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Phoenix activity relates to a transaction where a company director sells or transfers the assets (i.e. plant & equipment, stock, customer list, etc.) and business of an insolvent company to a new company in which they are also company director or otherwise associated with.

It is very important to understand that phoenix activity is illegal, and restrictions are placed on directors under Australian law to deter this from occurring.

Phoenix activities are also a breach of a director’s duties, and therefore directors also need to be aware that civil and criminal penalties and director banning exists for illegal phoenix activities if identified by a Liquidator.

If a Liquidator (i.e. Insolvency Specialist) is appointed to your company, they have a duty to collect and realise the company’s assets for the benefit of the Liquidation. As part of the process, the Liquidator will sell all available assets of the company. This means the Liquidator will have the responsibility of recouping as much money as possible to repay the company’s outstanding creditors (i.e. debts).

You may be asking yourself, “which assets can be sold in the Liquidation process?”. Assets can include motor vehicles, machinery, IT equipment, property and stock. Sometimes company assets subject to a lease, hire purchase or loan are exempt from the sale process as the financier may take control of the process.

The May 2019 insolvency statistics have been published by the Australian Securities & Investments Commission (ASIC) and What Is Liquidation? has summarised some key points about what’s happening in the insolvency market.  

According to ASIC’s statistics there are 654 registered Liquidators in Australia as at May 2019 and 250 of them are placed in NSW. The table below provides a breakdown of the location of registered Liquidators.

if your company is facing financial difficulties, don’t bury your head in the sand, seek professional advice from a Liquidator (Insolvency Practitioner) to work out if voluntarily liquidating your company is the best option for you.

It is very common for directors to voluntarily liquidate their company and one popular option is a Creditors Voluntary Liquidation. This option is better than one or more of your company’s creditors taking legal action and placing your company into Liquidation.

When you are faced with placing your company into Liquidation (mainly a Creditors Voluntary Liquidation) in Australia there are a range of issues that need to be addressed. The way you liquidate your company in Australia will vary depending the specific circumstances of your company.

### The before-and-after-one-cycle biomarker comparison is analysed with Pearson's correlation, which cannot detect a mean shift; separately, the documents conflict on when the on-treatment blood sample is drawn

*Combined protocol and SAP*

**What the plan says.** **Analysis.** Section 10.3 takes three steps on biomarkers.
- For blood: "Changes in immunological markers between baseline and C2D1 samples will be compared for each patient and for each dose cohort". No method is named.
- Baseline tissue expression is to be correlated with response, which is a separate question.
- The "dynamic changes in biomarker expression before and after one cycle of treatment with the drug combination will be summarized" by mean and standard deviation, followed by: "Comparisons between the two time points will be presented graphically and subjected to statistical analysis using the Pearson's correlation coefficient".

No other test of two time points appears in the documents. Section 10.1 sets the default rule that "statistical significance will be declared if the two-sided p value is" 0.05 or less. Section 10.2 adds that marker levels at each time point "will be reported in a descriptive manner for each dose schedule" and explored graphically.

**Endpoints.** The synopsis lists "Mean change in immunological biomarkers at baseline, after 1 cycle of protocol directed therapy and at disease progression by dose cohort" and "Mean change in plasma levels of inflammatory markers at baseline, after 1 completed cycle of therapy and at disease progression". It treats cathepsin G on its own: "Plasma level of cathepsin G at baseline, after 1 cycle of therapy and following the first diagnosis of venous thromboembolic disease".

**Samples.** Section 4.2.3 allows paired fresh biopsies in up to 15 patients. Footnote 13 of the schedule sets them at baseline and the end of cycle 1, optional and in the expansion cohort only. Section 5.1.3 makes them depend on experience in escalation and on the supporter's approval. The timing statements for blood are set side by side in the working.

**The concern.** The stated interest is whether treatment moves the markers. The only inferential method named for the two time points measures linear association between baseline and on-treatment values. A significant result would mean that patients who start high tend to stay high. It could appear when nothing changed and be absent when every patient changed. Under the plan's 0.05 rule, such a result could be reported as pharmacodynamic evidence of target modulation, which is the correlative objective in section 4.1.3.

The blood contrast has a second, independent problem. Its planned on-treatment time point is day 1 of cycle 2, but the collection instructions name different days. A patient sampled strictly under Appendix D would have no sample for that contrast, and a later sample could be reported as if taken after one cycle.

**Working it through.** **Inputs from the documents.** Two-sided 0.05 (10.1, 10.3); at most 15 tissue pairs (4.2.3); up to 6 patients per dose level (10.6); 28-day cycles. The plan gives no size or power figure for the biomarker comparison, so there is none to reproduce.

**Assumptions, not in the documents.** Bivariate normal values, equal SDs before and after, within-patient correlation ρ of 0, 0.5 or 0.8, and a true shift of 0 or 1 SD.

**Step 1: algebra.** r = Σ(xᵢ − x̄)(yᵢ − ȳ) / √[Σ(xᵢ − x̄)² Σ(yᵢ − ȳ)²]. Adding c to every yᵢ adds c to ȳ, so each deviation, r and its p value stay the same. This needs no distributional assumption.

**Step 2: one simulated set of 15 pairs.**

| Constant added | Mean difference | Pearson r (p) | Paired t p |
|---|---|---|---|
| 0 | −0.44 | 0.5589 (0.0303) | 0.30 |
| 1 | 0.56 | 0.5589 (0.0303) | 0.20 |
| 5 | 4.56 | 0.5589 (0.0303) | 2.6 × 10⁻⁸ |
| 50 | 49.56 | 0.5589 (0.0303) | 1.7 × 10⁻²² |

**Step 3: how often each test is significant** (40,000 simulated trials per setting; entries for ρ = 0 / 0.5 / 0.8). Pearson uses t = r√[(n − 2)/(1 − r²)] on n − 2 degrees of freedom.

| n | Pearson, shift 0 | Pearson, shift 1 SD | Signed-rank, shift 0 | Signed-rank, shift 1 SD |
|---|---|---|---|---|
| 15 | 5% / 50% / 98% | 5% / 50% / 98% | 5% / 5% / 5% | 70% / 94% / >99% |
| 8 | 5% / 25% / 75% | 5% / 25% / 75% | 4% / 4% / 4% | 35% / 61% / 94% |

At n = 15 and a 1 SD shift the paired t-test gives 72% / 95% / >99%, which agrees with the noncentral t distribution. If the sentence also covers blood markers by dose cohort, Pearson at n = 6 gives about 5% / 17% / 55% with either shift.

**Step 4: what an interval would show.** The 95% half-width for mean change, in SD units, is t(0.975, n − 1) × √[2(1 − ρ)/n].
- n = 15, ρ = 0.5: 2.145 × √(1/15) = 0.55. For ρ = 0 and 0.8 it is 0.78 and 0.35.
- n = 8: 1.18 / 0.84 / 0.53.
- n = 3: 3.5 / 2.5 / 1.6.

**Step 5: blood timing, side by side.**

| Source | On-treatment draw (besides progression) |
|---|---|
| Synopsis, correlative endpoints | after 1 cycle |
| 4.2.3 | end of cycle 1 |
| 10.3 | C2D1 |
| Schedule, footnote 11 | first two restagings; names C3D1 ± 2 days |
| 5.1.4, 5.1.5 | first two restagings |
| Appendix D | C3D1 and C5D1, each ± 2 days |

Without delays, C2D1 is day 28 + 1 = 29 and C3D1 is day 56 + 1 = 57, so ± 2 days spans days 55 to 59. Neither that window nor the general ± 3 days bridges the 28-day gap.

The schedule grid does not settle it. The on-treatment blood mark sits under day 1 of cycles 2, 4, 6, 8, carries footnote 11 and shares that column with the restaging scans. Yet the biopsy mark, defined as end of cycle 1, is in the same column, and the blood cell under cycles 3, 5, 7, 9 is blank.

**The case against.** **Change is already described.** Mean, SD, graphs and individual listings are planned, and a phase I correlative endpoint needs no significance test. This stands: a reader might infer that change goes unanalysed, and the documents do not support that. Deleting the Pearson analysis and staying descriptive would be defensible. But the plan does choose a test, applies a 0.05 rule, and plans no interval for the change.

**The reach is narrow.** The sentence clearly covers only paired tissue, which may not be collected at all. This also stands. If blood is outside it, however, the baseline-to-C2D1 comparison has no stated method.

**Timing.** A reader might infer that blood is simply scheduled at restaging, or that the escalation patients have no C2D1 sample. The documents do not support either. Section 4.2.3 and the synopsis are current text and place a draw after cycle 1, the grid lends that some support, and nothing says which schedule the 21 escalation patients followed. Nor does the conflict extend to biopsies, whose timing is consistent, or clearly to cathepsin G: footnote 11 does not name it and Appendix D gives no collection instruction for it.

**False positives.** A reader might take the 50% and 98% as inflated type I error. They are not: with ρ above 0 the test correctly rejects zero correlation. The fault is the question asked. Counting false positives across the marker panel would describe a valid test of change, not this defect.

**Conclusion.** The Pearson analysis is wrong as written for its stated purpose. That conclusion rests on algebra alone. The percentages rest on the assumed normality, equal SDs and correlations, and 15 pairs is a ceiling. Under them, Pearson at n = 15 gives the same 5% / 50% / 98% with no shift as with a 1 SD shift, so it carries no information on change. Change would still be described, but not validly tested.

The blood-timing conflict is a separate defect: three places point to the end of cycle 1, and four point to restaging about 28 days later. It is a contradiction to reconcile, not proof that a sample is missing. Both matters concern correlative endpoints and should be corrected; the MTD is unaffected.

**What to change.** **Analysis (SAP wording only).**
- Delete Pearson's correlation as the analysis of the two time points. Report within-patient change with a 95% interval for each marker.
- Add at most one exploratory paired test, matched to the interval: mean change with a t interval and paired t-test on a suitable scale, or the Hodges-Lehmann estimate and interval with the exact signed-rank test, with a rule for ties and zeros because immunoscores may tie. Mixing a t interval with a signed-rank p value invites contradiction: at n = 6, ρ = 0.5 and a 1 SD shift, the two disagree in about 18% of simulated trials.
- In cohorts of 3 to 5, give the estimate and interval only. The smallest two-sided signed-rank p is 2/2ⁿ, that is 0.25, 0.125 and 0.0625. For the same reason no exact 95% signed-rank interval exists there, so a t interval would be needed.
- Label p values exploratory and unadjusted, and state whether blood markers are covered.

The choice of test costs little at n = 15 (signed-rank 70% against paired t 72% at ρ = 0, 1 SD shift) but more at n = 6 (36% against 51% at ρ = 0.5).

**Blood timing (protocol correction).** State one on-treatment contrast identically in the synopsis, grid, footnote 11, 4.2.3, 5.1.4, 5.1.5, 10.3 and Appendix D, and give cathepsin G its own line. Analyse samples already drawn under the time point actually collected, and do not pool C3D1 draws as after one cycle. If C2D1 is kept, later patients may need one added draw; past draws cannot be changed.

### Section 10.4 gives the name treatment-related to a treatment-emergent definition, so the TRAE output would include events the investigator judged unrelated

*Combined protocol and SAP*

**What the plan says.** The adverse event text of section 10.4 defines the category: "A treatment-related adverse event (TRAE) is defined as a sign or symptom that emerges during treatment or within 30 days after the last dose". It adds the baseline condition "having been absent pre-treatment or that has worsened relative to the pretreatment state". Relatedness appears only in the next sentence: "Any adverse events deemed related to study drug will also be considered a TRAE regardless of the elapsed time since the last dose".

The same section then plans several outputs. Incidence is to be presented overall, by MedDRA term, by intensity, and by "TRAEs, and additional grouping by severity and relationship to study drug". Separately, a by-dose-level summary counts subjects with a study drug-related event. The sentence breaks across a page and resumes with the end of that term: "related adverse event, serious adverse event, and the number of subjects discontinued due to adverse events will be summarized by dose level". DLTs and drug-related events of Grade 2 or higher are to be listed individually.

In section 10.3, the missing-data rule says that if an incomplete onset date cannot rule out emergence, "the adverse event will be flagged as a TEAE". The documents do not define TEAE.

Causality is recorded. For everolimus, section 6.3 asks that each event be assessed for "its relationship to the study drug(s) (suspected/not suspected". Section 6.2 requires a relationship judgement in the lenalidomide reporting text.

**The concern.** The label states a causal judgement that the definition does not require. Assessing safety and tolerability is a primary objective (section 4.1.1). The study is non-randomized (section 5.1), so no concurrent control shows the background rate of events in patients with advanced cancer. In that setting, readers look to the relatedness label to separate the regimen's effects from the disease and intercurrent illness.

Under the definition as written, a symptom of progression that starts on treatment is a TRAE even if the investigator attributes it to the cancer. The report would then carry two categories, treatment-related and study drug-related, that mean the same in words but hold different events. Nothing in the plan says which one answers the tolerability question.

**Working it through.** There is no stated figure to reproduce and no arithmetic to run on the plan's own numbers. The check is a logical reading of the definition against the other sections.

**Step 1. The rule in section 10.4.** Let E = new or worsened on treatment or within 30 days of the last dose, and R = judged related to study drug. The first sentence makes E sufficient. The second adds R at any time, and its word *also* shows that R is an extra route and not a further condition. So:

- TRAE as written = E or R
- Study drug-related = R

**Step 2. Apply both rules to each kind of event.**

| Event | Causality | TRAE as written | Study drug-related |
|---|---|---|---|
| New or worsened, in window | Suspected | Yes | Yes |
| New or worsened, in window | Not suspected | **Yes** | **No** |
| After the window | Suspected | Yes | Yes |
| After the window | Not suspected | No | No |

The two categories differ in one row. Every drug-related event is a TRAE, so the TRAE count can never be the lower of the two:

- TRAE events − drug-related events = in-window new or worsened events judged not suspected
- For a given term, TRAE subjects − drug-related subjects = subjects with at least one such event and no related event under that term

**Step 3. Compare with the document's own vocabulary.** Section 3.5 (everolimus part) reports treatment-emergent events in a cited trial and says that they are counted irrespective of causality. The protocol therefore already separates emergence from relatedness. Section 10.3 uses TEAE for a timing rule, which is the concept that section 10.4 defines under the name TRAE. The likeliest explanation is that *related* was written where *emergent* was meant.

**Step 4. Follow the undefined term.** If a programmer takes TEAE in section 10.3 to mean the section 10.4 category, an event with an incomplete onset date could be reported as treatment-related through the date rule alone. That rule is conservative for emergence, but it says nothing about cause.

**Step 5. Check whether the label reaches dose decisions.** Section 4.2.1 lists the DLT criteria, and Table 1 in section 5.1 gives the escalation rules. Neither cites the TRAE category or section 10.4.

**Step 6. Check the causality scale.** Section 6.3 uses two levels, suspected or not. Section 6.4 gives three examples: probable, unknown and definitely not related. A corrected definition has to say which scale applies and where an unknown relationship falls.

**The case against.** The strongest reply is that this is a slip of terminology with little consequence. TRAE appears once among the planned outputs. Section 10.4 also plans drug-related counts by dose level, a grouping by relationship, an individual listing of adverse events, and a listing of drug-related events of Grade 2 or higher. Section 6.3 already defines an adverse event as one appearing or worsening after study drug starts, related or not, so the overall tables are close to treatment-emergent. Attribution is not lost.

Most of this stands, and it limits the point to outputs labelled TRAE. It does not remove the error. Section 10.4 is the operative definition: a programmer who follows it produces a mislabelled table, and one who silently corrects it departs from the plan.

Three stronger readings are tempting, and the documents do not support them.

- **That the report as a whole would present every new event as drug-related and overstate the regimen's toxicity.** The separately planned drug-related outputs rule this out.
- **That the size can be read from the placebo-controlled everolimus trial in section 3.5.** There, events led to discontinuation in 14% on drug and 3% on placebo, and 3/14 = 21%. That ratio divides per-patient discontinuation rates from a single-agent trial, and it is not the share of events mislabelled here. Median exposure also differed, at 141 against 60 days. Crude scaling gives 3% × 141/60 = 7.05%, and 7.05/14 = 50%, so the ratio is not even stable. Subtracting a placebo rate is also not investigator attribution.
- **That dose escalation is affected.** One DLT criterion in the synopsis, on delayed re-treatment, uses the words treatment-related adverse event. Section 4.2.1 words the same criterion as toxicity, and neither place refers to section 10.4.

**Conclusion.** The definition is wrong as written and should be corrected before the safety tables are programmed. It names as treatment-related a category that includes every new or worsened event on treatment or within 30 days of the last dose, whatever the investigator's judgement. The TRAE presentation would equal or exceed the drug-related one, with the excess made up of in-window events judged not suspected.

If you are considering placing your company into Liquidation don’t overlook the experience of the Liquidator (Insolvency Specialist) themselves and their ability to liquidate your company in Australia.

Directors looking to place their company into Voluntary Administration often ask how long the Voluntary Administration process will last. The quick answer to this is between 20 to 25 business days only if there a no complexities involved and the creditors decide to place the company into Liquidation, or the Voluntary Administration should end.

To get a better understanding of the Voluntary Administration process What Is Liquidation? have detailed the key steps and timeframes in a Voluntary Administration.

It is essential for Company directors to be aware that when a Receiver has been appointed to your company (or if you suspect that a Receiver may be appointed), that a Receiver may sell your company property (i.e. Company assets) to pay back the debt owing to the secured creditor.

A Receiver will generally have a wide range of powers to sell Company assets on such terms a Receiver thinks fit, and this will include selecting the appropriate method of sale.

Every year, Australian directors turn to us when they need assistance in resolving their company’s financial difficulties and in most cases when no action is undertaken, there is a strong possibility that a creditor will enforce a formal insolvency procedure (i.e. Receivership or even Liquidation).

At What Is Liquidation we have seen a thing or two of creditor intentions to recover money owed to them even if it means the sale of a business or any valuable assets to pay back what is due to them.

Then there is the scenario of a Voluntary Administration, that provides immediate protection to your company giving the time the Voluntary Administrator needs to help formulate a business plan to save your company, but the only catch is the Voluntary Administrator will take control of your company.

As a company director you most likely do not want to be in a position where your company is heading towards a formal insolvency appointment (i.e. Liquidation or Voluntary Administration) because one of the main concerns could be around what this may mean to the employees of your company.

Breaking the news to your employees can be a stressful and difficult task, because there is the real possibility of closing the doors to your company and leaving your employees without a job.

So how and when is the best time to break the news? There is never a ‘good time’ but once the future of your company has been determined, employees should be advised in a timely manner (as soon as possible).

It has just been over a year now since the commencement of the new rules relating to creditors’ rights under the Insolvency Law Reform Act 2016 and the Insolvency Practice Rules which came into effect in September 2017. This has resulted in increased powers for creditors involved in External Administrations.

In this article the term ‘External Administrator’ relates to Liquidators, Voluntary Administrators and Deed Administrators and ‘External Administration’ has an associated meaning.